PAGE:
Modeste, National Theatre Foyer, London

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The foyer of the National Theatre may not be the most obvious place to go to hear world music, but I was one of many passers-by who felt compelled to stop and listen when Modeste and his musicians took the stand. He delivered his opening song in a whisper, but it was enough to halt conversation among the sandwich-munchers; even the nobs in the restaurant above looked down and cocked an ear.

His second number was pitched high, but still very soft: its melodies had that gracefully turning quality we associate with Mali, and his finger-picking was almost in the Djelimady Tounkara class. He may hail from Madagascar, but as the set wore on, there were times when we might have been back on the West Coast in the Seventies: his support guitarist and stately female percussionist enriched the mixture with precision.

For the most part, though, we were down in the Indian Ocean, soaking up the melodies he had composed and the words he had written for them. Too much to hope for a leaflet with translations, but they were to be found in the CD Modeste, on sale afterward. "What can we do when our sunshine's been taken away?" asks one, going on to incite rebellion against the thugs who terrorise Malagasy folk. He sang it with gentle fervour over the softest of hand-drum accompaniments, but the point came across strongly.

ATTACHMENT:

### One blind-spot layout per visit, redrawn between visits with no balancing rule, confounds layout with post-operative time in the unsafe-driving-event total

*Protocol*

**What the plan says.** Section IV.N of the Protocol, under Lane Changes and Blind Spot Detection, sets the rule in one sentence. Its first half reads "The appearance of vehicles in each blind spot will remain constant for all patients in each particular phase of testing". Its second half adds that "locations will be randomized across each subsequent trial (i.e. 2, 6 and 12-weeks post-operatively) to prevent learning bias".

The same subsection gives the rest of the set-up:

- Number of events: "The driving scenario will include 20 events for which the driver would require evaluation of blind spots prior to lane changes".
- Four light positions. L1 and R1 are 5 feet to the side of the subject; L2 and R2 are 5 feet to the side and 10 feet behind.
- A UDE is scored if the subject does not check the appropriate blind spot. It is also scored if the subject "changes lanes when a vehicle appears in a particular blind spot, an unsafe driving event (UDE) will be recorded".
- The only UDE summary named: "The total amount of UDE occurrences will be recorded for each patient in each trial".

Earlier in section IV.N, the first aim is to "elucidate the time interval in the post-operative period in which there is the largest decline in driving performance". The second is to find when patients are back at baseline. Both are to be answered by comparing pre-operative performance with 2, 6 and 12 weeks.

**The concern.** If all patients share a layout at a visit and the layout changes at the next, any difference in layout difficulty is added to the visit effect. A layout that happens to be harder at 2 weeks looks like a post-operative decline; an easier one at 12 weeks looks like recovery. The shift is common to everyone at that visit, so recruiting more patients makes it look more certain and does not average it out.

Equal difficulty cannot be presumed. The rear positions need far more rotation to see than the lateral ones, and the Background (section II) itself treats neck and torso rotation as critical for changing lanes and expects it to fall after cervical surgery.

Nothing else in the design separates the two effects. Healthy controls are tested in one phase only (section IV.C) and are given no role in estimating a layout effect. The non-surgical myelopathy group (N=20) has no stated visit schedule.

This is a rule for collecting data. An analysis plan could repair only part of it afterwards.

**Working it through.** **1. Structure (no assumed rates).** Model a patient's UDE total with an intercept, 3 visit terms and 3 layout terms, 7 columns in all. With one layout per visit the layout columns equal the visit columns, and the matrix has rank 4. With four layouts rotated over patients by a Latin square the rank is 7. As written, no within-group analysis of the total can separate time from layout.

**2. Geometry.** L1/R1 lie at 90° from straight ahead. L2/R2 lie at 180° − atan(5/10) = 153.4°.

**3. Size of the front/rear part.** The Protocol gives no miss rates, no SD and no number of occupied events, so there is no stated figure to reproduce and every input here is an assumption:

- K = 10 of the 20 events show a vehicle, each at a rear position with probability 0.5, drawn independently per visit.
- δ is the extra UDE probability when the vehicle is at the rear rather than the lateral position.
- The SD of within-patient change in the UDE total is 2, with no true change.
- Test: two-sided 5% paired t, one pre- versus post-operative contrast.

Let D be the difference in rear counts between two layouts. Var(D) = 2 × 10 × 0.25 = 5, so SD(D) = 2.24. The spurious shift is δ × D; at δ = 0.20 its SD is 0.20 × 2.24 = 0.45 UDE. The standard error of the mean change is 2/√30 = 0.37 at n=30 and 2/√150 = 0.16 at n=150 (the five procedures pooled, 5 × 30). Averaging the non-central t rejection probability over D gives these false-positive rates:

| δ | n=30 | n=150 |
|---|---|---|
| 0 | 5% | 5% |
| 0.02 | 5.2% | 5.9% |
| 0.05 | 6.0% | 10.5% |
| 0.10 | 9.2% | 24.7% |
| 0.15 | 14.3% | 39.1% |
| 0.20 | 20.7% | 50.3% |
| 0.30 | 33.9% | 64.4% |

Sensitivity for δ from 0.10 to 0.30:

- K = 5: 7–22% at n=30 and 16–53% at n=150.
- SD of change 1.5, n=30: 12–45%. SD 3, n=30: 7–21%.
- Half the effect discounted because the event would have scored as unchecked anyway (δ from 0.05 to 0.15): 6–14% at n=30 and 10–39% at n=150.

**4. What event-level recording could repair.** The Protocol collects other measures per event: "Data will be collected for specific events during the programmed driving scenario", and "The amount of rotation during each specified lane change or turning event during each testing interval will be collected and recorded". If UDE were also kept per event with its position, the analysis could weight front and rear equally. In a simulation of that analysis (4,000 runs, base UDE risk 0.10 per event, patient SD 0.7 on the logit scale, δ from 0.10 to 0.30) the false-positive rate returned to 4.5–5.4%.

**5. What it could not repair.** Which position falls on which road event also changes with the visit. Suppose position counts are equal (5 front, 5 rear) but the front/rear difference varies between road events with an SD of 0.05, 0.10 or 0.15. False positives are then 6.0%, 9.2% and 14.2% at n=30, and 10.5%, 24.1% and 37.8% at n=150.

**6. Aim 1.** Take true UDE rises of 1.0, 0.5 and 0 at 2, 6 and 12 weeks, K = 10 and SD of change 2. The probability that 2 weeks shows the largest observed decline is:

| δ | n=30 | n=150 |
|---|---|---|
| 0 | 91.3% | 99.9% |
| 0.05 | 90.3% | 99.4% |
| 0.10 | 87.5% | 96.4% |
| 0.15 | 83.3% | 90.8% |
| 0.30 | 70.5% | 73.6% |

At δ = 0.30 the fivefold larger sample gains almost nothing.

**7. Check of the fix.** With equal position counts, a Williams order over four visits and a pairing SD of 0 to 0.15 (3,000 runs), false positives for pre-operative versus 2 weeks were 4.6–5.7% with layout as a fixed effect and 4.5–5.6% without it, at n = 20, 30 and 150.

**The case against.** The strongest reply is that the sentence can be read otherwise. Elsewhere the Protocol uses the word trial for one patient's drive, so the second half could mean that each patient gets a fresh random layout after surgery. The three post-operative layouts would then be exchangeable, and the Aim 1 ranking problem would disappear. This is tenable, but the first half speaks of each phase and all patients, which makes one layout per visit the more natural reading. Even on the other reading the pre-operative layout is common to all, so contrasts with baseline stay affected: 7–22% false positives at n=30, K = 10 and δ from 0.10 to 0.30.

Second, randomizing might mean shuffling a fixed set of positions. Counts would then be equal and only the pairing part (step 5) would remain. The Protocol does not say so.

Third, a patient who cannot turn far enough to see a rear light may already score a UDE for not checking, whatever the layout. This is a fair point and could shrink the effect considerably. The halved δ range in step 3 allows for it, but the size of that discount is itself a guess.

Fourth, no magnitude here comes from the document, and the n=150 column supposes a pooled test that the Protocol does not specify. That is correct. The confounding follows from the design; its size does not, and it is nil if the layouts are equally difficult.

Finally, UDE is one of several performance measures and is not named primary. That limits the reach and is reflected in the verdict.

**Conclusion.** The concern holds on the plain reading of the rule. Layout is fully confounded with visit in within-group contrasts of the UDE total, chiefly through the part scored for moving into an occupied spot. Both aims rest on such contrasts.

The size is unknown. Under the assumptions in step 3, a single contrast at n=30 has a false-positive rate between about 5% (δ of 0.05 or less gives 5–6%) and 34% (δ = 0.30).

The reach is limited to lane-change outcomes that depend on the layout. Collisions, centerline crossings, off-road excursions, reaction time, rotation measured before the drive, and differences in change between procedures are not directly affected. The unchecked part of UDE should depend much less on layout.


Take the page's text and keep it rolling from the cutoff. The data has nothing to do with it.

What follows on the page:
Up, then, to a church hall in Hampstead, where one of Georgia's most adventurous choirs was presenting the latest fruits of its musicological research. Folk music is just about the only export this impoverished former Soviet state has left, but Mzetamze invest it with rugged splendour. Its members are all women, who have made it their mission to preserve the songs sung by women in Georgian villages: while the men specialise in work-songs, laments and, above all, drinking-songs, the women officiate at rituals of birth, marriage and death, and at all the events in the agricultural calendar.

What they gave us was a cycle that began with the sweetest of cradle songs, progressed through joke-songs to songs to accompany ring-dances, spinning and the laying of tables for feasts, and ended up with some magnificently haunting dirges, in which the musical sobbing felt chillingly real. It's no wonder so many Brits are joining groups to sing in the Georgian style: the language may be hopelessly arcane, but the angular harmonies go straight to the heart.

The vocal timbres are not so easily acquired, as Mzetamze demonstrated. You have to clear your voice of any vibrato or Western prettiness, and you must evince an elemental warmth. You may occasionally have the benefit of a three- or four-string lute, but for the most part you're unaccompanied, exposed. When these women come to a hall near you - and they often visit Britain - do not miss them.